- Associated Press - Monday, June 8, 2015

IONE, Ore. (AP) - For all intents and purposes, Curtis Thompson is Ione’s water department.

He’s also the streets department on most days. And the parks department as well.

Although his official title is “maintenance supervisor,” Thompson spends most of the time supervising himself.

As Ione’s only full-time employee, Thompson is a one-man department in charge of public works and maintenance for the town of 329 people in Eastern Oregon.

On a recent day, Thompson was doing some routine maintenance of the city’s water system with Stewart Syverson, a local man who’s helping out for a few weeks until he resumes his job as a firefighter for the Oregon Department of Forestry.

With the Ione’s Fourth of July celebration the biggest event of the year, June is a busy month for Thompson and whatever extra help the city can afford.

In addition to usual tasks like cleaning the parks and mowing the lawn at Ione City Park, Thompson plans to clean the streets and paint the crosswalks.

But maintaining the city’s water system is a year-round job.

The money generated through Ione’s 180 water accounts comprises 90 percent of the city’s revenue. That’s especially important to a city with a total budget of a little more than $500,000.

“(Water) is the only thing that’s a money generator,” longtime Ione Mayor Linda LaRue said.

As he checked water meters, a booster station and the city’s only operational well, Thompson looked like a seasoned professional.

But when he started the job five years ago, Thompson had no experience working with water systems let alone running one.

Before accepting the maintenance supervisor position, the lifelong Ione resident was a mechanic by trade, working out-of-town jobs at place like Hermiston Foods and Mid Columbia Bus Co.

Due to a three-month gap between employees and neglect in some areas, Thompson arrived to a job in disarray - the city park bathrooms were a mess, a winter freeze had depleted the city’s reservoir and there was only one functional vehicle in the city’s fleet.

Thompson described this period as “one step forward, 15 steps back.”

For instance, Thompson would try to mow the lawn at the park, but the lawnmower wouldn’t work. When he tried to fix the lawnmower, he would discover that there weren’t any tools to fix it with.

Trying to learn how to operate a water system on the fly was also a challenge.

It took Thompson a week to check all of the city’s meters for the first time, a task that now takes him five hours.

Thompson was also petrified of digging up the street to fix leaky water pipes.

“You get a problem, and you (suddenly) got water squirting out of the ground,” he said.

But as time went on, Thompson’s water expertise improved.

Thompson said the city already has a good water infrastructure in place, using a combination of grants and a U.S. Department of Agriculture loan to fund a $1 million project to improve the city’s water system in 2000.

Thompson also tasked himself with complying with a state law that requires 10 percent of a city’s water meters to be replaced every year to ensure proper readings. When he started replacing meters, he realized some of them hadn’t been replaced since the 1960s.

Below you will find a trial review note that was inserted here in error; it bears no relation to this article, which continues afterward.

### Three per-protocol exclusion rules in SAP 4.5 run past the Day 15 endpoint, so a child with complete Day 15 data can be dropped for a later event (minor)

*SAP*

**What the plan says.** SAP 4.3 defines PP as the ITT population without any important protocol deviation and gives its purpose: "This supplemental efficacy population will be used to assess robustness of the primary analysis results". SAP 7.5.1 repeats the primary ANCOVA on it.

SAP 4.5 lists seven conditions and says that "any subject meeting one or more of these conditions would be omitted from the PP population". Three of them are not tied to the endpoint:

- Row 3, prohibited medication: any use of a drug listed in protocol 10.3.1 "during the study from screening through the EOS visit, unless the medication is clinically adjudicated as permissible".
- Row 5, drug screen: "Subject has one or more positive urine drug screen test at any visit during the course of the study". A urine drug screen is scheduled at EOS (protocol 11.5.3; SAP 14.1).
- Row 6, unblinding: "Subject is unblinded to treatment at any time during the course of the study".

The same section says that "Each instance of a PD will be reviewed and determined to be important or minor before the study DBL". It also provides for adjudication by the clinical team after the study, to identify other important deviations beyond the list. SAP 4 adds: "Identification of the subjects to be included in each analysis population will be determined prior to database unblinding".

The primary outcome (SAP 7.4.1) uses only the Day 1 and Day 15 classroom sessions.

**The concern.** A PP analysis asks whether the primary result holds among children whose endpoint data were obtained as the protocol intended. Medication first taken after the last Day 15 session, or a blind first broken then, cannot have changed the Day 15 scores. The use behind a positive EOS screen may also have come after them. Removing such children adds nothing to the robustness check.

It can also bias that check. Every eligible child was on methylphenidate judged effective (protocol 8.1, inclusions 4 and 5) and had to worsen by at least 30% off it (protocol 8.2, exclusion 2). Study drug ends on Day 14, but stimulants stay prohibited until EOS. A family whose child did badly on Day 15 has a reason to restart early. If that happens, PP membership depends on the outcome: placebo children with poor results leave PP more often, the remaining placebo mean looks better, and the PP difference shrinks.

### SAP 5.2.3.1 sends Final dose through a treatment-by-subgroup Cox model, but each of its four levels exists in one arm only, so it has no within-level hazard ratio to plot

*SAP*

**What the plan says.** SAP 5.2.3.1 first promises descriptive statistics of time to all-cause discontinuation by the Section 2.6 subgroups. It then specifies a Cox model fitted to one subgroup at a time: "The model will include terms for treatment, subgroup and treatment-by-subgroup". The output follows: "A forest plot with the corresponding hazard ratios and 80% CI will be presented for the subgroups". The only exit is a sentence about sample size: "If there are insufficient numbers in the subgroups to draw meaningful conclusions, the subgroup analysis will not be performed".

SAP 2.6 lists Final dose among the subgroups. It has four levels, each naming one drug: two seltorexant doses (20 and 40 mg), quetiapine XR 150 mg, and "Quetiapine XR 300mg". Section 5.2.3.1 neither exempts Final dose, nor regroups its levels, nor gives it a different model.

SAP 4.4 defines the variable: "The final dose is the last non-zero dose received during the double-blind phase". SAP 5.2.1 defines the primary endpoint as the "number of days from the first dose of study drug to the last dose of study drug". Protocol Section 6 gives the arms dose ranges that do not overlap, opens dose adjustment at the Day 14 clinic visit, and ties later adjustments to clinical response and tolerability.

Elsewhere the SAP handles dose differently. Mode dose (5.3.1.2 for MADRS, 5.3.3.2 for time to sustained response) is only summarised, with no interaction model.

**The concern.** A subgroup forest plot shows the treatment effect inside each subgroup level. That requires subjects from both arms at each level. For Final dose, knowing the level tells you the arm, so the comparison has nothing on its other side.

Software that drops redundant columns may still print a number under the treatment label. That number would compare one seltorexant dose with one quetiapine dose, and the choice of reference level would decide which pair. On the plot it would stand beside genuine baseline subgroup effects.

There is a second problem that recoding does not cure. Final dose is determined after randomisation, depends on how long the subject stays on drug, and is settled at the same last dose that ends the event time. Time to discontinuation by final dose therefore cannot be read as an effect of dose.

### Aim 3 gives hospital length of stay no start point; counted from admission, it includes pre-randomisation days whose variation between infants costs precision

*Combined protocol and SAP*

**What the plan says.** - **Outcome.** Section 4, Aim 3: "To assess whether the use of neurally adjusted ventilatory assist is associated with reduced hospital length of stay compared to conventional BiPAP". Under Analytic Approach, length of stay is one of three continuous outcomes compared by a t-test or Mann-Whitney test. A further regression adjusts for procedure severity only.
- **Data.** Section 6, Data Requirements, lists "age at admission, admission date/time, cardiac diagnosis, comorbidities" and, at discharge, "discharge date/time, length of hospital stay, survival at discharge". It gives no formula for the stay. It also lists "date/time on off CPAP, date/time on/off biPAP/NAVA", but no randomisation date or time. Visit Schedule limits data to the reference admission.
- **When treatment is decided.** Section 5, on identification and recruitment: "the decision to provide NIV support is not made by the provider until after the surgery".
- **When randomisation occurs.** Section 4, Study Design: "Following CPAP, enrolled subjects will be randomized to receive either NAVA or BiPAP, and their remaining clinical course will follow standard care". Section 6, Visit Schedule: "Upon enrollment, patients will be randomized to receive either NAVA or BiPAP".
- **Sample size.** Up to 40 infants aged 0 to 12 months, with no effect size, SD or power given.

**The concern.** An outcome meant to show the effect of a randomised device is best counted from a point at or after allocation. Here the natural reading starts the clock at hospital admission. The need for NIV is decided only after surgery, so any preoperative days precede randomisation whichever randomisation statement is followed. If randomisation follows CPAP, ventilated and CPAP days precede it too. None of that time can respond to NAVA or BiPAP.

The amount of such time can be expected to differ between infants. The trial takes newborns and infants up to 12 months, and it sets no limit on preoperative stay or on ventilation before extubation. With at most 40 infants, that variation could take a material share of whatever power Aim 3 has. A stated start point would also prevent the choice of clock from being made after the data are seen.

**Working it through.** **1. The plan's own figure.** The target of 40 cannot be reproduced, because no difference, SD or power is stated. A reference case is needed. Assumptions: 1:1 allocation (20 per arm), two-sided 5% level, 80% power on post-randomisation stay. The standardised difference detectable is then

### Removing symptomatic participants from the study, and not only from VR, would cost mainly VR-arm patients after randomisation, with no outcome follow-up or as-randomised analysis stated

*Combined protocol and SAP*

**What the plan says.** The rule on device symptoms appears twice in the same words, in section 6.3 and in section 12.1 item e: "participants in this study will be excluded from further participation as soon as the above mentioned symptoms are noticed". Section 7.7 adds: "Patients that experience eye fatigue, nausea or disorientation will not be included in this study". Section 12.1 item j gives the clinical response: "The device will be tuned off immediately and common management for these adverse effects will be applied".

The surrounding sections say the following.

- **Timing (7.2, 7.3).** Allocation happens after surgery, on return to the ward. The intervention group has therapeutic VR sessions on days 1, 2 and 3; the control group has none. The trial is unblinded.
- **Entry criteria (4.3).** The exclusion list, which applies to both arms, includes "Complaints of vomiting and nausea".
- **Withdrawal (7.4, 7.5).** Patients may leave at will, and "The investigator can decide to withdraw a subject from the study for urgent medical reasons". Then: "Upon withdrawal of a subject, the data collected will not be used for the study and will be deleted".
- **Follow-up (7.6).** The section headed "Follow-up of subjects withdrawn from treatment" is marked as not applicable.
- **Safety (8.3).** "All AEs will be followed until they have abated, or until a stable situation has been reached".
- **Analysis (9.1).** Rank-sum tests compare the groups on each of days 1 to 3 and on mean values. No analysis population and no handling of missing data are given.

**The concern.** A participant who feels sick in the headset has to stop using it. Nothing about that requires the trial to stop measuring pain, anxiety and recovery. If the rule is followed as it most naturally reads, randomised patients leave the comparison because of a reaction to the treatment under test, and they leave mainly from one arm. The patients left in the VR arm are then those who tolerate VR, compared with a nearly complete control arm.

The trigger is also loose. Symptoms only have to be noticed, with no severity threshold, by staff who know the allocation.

Under Thompson’s watch, other aspects of the city have improved - the park’s grass is now green and trim, the city fleet is stored under a garage Thompson helped build and the roads and sidewalks in downtown Ione were recently repaved. The 30-year-old is now married with kids and enjoys being one of the few residents who works in town.

That’s not to say the job still doesn’t have its challenges.

Last November, Thompson had to deal with Ione City Hall’s plugged-up septic system, a leaky water pipe under Main Street and a reliable seasonal worker suffering a heart attack, forcing his retirement from the job.

Thompson said he’d like more help, but the city budget won’t allow it.

The city’s entire workforce is comprised of Thompson and City Recorder Kim Carter, who works 30 hours a week. As a volunteer mayor, LaRue handles more complex jobs like looking at land use requirements and flood plain management.

While LaRue can ably fill in for Carter if she takes time off work, LaRue said Ione has a deal with Heppner to temporarily take over maintenance duties if Thompson is out for an extended period of time.

Thompson has stabilized a position that had been a revolving door for over a decade. He said he’s been the longest tenured maintenance supervisor since 1994, with most workers in between only lasting a year or two before moving on.

LaRue said previous maintenance workers left because they received too much input from the city council and citizens, a trend the current city council has taken efforts to reverse.

Thompson said he isn’t bothered too much while he’s on the job, although he did recall a time a resident tried to have him retrieve a kite from a power line on a Sunday night.

As the morning wears on, Thompson continues work on a long-term project to install a new pipe by the Morrow County Grain Growers building. The project promises to be lucrative for the city - the growers are compensating the city for the project and the increased water usage from the repaired pipe will also flow into city coffers.

LaRue said she and the rest of the city have been happy with Thompson’s work.

According to the mayor, Thompson might be the last person he needs to please.

“He’s his own worst critic, if he has a critic (at all),” she said.


Information from: East Oregonian, https://www.eastoregonian.info

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